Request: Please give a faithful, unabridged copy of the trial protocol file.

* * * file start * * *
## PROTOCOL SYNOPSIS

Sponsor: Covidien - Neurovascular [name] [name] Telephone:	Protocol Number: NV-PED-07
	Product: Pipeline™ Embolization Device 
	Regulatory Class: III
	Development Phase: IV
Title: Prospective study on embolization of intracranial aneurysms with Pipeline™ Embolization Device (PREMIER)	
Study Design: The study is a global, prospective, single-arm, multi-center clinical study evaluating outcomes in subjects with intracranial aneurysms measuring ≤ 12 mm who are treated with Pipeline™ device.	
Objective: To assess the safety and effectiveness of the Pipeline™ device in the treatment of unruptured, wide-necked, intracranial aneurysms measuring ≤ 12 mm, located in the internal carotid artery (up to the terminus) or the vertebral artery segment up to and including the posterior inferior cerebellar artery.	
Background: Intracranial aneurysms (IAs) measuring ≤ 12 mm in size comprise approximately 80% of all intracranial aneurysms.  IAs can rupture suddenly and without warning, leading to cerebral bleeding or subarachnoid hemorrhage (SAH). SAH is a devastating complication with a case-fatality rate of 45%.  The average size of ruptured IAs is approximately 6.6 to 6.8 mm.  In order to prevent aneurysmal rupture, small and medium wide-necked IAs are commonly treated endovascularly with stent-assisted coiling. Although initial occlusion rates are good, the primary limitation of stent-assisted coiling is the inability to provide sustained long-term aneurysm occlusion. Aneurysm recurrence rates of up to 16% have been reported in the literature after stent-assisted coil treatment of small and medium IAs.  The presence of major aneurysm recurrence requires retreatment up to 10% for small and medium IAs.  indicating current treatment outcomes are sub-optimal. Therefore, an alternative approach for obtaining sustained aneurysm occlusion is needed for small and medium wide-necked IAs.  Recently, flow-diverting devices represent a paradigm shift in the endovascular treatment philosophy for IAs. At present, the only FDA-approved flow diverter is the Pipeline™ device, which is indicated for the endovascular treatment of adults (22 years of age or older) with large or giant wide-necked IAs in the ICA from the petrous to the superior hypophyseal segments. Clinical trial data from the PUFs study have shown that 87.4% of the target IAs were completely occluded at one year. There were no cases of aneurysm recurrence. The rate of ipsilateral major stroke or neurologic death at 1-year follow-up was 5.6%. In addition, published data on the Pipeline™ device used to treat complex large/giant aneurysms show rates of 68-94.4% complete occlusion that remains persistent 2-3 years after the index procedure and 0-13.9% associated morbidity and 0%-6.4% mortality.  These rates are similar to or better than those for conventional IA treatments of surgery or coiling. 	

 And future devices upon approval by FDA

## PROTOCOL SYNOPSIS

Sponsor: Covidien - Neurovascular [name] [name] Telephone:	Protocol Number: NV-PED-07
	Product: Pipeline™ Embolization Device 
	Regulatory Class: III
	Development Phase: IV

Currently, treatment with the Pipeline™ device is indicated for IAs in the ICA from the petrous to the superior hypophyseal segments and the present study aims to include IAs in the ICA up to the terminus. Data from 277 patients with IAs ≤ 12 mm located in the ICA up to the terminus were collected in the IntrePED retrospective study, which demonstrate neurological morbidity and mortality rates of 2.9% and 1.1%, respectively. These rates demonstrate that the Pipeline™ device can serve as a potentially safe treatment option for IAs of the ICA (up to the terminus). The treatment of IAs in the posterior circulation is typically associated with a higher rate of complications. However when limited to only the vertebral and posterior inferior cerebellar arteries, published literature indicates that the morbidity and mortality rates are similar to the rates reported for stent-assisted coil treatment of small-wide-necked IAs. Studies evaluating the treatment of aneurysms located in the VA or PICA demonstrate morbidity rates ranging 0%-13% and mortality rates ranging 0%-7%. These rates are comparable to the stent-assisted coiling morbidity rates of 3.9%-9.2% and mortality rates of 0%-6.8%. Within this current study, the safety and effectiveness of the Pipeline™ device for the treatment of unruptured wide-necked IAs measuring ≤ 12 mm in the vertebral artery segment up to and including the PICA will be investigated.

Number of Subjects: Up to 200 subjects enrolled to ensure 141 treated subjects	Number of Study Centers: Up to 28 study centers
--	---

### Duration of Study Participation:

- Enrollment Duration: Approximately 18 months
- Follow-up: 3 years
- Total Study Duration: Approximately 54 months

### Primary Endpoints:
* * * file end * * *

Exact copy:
## PROTOCOL SYNOPSIS

Sponsor: Covidien - Neurovascular [name] [name] Telephone:	Protocol Number: NV-PED-07
	Product: Pipeline™ Embolization Device 
	Regulatory Class: III
	Development Phase: IV
Title: Prospective study on embolization of intracranial aneurysms with Pipeline™ Embolization Device (PREMIER)	
Study Design: The study is a global, prospective, single-arm, multi-center clinical study evaluating outcomes in subjects with intracranial aneurysms measuring ≤ 12 mm who are treated with Pipeline™ device.	
Objective: To assess the safety and effectiveness of the Pipeline™ device in the treatment of unruptured, wide-necked, intracranial aneurysms measuring ≤ 12 mm, located in the internal carotid artery (up to the terminus) or the vertebral artery segment up to and including the posterior inferior cerebellar artery.	
Background: Intracranial aneurysms (IAs) measuring ≤ 12 mm in size comprise approximately 80% of all intracranial aneurysms.  IAs can rupture suddenly and without warning, leading to cerebral bleeding or subarachnoid hemorrhage (SAH). SAH is a devastating complication with a case-fatality rate of 45%.  The average size of ruptured IAs is approximately 6.6 to 6.8 mm.  In order to prevent aneurysmal rupture, small and medium wide-necked IAs are commonly treated endovascularly with stent-assisted coiling. Although initial occlusion rates are good, the primary limitation of stent-assisted coiling is the inability to provide sustained long-term aneurysm occlusion. Aneurysm recurrence rates of up to 16% have been reported in the literature after stent-assisted coil treatment of small and medium IAs.  The presence of major aneurysm recurrence requires retreatment up to 10% for small and medium IAs.  indicating current treatment outcomes are sub-optimal. Therefore, an alternative approach for obtaining sustained aneurysm occlusion is needed for small and medium wide-necked IAs.  Recently, flow-diverting devices represent a paradigm shift in the endovascular treatment philosophy for IAs. At present, the only FDA-approved flow diverter is the Pipeline™ device, which is indicated for the endovascular treatment of adults (22 years of age or older) with large or giant wide-necked IAs in the ICA from the petrous to the superior hypophyseal segments. Clinical trial data from the PUFs study have shown that 87.4% of the target IAs were completely occluded at one year. There were no cases of aneurysm recurrence. The rate of ipsilateral major stroke or neurologic death at 1-year follow-up was 5.6%. In addition, published data on the Pipeline™ device used to treat complex large/giant aneurysms show rates of 68-94.4% complete occlusion that remains persistent 2-3 years after the index procedure and 0-13.9% associated morbidity and 0%-6.4% mortality.  These rates are similar to or better than those for conventional IA treatments of surgery or coiling. 	

 And future devices upon approval by FDA

## PROTOCOL SYNOPSIS

Sponsor: Covidien - Neurovascular [name] [name] Telephone:	Protocol Number: NV-PED-07
	Product: Pipeline™ Embolization Device 
	Regulatory Class: III
	Development Phase: IV

Currently, treatment with the Pipeline™ device is indicated for IAs in the ICA from the petrous to the superior hypophyseal segments and the present study aims to include IAs in the ICA up to the terminus. Data from 277 patients with IAs ≤ 12 mm located in the ICA up to the terminus were collected in the IntrePED retrospective study, which demonstrate neurological morbidity and mortality rates of 2.9% and 1.1%, respectively. These rates demonstrate that the Pipeline™ device can serve as a potentially safe treatment option for IAs of the ICA (up to the terminus). The treatment of IAs in the posterior circulation is typically associated with a higher rate of complications. However when limited to only the vertebral and posterior inferior cerebellar arteries, published literature indicates that the morbidity and mortality rates are similar to the rates reported for stent-assisted coil treatment of small-wide-necked IAs. Studies evaluating the treatment of aneurysms located in the VA or PICA demonstrate morbidity rates ranging 0%-13% and mortality rates ranging 0%-7%. These rates are comparable to the stent-assisted coiling morbidity rates of 3.9%-9.2% and mortality rates of 0%-6.8%. Within this current study, the safety and effectiveness of the Pipeline™ device for the treatment of unruptured wide-necked IAs measuring ≤ 12 mm in the vertebral artery segment up to and including the PICA will be investigated.

Number of Subjects: Up to 200 subjects enrolled to ensure 141 treated subjects	Number of Study Centers: Up to 28 study centers
--	---

### Duration of Study Participation:

- Enrollment Duration: Approximately 18 months
- Follow-up: 3 years
- Total Study Duration: Approximately 54 months

### Primary Endpoints: